Damn the man. Save the beer.
So what is in store for the Florida craft brewing community? Sean was quick to point out the obvious challenge. “The independent brewing community as a whole - not just in Florida - is under constant assault from the multi-national corporate brewing behemoths. Some of it is overt: straight out acquisition of small independent breweries sends shockwaves through the community nearly every time it happens. Some of it is more insidious, using their massive purchasing power to simply lock up resources, or flood the market with advertising. Distributors are used in this, too. And the breweries have to walk a fine line between upsetting the people that get their beers to market and defending their business from questionable practices.”
Florida Brewers Guild is at the front of the battlefield on this issue, appealing directly to legislators to vote for pro-independent brewery bills and against those that may hurt local breweries. Education is important here, too, said Sean, and not just for the legislators. “Education is huge here as well; educating legislators as well as the public. Most lawmakers have a LOT more on their plate than beer laws. So if they do not already know and care about the independent brewers, they probably do not know what is going on. So we educate them. And at the same time, we inform the voting public what we are doing and why. If you get enough angry beer geeks calling and writing their representatives, there is no choice but to listen.”
But the outlook isn’t all grim. In fact, Sean believes there is plenty of room in Florida for more breweries, as long as they’re making good beer. “I don’t think there is a bubble waiting to burst here. I think new opportunities will arise as breweries take advantage of their strengths and their surroundings. Whether it is focusing on being hyper-local, or specializing in using regional ingredients, or even a specific style of beer, every brewery needs to decide who they want to be, and who they want to serve. But as the craft industry continues to expand its popularity, there will be room for plenty more breweries making good beer. And I think that is key: good beer. Consistently.”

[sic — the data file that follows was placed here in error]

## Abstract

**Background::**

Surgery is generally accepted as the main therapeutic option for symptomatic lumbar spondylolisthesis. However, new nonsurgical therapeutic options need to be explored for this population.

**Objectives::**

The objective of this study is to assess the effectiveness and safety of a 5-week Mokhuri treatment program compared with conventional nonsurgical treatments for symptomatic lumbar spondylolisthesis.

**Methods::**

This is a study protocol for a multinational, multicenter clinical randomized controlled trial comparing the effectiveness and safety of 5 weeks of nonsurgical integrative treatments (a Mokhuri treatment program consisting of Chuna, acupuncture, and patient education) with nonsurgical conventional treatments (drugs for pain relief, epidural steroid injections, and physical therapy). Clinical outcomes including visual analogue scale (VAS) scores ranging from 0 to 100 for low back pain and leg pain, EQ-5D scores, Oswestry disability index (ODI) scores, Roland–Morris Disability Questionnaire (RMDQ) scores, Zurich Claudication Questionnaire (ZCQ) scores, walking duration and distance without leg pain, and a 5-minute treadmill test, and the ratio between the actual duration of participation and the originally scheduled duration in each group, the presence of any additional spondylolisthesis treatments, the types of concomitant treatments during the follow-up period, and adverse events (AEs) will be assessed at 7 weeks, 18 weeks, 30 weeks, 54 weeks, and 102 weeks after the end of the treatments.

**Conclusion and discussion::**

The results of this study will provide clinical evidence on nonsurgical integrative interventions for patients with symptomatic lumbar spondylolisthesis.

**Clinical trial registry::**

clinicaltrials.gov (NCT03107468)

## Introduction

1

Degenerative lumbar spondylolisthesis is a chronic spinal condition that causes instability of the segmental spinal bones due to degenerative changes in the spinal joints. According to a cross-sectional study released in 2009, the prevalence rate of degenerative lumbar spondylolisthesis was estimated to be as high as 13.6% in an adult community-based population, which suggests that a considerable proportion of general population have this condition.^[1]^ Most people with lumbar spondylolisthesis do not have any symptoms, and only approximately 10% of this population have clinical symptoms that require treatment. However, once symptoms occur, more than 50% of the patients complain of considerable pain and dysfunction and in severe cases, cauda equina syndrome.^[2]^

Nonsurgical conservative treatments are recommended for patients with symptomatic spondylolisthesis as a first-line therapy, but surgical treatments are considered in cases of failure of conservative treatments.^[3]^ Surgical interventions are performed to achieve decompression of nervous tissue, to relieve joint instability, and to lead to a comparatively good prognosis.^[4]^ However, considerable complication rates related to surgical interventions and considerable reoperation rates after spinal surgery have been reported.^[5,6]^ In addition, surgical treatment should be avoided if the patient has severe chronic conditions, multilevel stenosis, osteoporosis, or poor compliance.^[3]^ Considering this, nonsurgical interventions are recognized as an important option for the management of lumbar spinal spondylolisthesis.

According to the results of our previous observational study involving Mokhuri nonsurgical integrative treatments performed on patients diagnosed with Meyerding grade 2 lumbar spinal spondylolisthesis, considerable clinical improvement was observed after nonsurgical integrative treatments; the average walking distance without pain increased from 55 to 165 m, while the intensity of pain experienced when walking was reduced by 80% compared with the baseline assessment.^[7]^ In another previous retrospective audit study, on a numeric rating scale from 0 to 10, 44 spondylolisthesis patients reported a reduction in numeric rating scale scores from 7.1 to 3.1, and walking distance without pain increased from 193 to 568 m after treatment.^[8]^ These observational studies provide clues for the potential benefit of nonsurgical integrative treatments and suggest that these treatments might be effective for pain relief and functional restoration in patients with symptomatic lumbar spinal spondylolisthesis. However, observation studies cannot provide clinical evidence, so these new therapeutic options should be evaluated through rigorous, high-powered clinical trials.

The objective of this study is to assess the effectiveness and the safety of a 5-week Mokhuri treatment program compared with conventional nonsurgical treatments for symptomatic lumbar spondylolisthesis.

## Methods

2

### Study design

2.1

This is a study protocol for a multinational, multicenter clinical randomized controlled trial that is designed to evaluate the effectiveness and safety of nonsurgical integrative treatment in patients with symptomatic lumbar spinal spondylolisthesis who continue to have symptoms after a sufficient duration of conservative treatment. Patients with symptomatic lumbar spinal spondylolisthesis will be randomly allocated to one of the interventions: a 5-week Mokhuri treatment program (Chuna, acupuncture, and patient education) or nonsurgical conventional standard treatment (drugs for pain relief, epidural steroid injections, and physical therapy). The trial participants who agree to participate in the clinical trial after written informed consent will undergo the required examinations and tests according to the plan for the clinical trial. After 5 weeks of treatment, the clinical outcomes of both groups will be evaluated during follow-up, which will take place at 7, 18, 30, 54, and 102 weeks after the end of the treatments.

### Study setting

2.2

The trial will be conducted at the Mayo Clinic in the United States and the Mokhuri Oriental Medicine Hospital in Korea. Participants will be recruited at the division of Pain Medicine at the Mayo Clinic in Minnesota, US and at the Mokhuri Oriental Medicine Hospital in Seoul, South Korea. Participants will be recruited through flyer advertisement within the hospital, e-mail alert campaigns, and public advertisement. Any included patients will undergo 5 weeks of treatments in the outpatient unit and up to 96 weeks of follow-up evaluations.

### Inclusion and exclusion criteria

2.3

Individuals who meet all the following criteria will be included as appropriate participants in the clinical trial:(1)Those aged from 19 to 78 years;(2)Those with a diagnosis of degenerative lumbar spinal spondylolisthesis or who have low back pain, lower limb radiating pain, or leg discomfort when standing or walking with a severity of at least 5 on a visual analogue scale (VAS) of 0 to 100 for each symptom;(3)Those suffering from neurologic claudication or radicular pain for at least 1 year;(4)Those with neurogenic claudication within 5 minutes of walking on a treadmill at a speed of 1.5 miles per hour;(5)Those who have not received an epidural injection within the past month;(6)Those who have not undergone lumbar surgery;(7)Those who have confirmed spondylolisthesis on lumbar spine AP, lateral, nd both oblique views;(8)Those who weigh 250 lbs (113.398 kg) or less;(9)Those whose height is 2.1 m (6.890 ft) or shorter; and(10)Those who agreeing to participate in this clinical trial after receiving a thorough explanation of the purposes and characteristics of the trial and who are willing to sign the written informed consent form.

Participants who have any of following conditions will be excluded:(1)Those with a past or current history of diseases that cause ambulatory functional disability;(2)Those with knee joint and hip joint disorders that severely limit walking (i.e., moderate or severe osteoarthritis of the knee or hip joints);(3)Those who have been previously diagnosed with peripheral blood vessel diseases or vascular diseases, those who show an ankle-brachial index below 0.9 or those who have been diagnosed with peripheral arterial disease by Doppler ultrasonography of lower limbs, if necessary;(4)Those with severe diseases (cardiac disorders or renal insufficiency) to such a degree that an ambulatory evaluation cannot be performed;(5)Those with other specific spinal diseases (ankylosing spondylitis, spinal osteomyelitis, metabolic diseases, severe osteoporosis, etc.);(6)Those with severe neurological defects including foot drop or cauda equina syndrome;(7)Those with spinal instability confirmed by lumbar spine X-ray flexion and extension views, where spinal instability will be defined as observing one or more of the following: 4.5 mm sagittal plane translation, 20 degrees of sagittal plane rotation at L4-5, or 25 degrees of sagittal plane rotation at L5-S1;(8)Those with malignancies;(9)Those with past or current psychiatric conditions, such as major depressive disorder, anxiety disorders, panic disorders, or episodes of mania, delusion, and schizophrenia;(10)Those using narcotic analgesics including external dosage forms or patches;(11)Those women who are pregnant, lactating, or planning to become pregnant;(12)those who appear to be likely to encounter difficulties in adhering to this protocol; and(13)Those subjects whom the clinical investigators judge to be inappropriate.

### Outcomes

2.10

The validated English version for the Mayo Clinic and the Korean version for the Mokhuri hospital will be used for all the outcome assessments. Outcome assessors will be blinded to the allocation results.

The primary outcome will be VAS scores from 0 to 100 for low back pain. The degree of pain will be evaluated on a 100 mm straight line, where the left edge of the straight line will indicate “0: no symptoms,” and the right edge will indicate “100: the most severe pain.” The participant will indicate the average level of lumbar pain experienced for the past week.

When he’s not spearheading advocacy efforts on behalf of our favorite local craft breweries, you’ll probably find Sean with his family on the waters of Tampa Bay. He grew up in Los Angeles before moving to Florida, and the ocean is in his blood. It’s also in his professional background. “I taught marine science and did a lot of environmental outreach for a number of years. I currently sit on the board of directors for the Ocean Media Institute, a non-profit organization working to connect the ocean science world with the public through the use of documentary filmmaking, workshops, and storytelling.”
If you’d like to learn more about the Florida Brewers Guild, check out their website. And if you happen to see Sean at a local brewery, say hi. Maybe even raise your pint and thank him and Florida Brewers Guild for protecting the breweries that make Tampa Bay a beer drinker’s haven. Cheers, Sean!